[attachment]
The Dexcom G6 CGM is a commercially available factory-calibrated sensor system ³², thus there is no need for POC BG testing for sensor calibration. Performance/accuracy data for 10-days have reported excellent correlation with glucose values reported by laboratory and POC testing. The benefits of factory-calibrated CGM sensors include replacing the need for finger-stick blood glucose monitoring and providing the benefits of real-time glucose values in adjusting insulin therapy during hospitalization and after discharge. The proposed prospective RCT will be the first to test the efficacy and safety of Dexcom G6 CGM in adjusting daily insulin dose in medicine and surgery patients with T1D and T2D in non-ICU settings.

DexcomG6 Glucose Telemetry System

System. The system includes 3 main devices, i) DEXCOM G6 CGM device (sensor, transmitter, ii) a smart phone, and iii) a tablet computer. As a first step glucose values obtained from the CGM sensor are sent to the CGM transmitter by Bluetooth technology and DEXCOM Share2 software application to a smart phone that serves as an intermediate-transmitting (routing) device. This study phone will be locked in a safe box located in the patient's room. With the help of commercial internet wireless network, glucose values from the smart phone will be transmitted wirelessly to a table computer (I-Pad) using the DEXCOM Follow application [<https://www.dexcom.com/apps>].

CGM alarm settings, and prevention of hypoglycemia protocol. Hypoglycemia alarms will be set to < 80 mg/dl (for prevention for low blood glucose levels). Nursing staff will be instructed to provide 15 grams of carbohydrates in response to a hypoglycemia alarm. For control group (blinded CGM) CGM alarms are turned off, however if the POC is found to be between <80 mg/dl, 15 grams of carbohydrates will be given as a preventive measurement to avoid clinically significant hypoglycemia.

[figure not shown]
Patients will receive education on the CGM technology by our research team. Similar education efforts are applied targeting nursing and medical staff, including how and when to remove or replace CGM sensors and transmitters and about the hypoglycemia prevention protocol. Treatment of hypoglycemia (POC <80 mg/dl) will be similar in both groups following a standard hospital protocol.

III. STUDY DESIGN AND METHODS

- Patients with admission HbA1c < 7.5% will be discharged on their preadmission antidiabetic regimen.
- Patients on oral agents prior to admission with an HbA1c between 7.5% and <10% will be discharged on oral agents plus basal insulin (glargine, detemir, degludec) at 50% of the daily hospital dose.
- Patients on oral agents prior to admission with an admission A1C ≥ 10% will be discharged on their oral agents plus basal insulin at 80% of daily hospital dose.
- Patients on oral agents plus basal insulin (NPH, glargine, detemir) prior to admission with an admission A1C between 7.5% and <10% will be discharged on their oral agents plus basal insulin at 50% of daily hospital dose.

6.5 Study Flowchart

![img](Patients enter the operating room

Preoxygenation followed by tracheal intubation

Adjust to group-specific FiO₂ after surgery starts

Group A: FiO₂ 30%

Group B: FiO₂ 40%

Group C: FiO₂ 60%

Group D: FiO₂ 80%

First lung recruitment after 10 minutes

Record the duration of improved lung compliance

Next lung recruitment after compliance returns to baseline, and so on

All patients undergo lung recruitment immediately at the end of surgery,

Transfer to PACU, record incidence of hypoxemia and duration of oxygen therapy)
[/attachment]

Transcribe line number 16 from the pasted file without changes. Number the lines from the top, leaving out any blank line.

Group A: FiO₂ 30%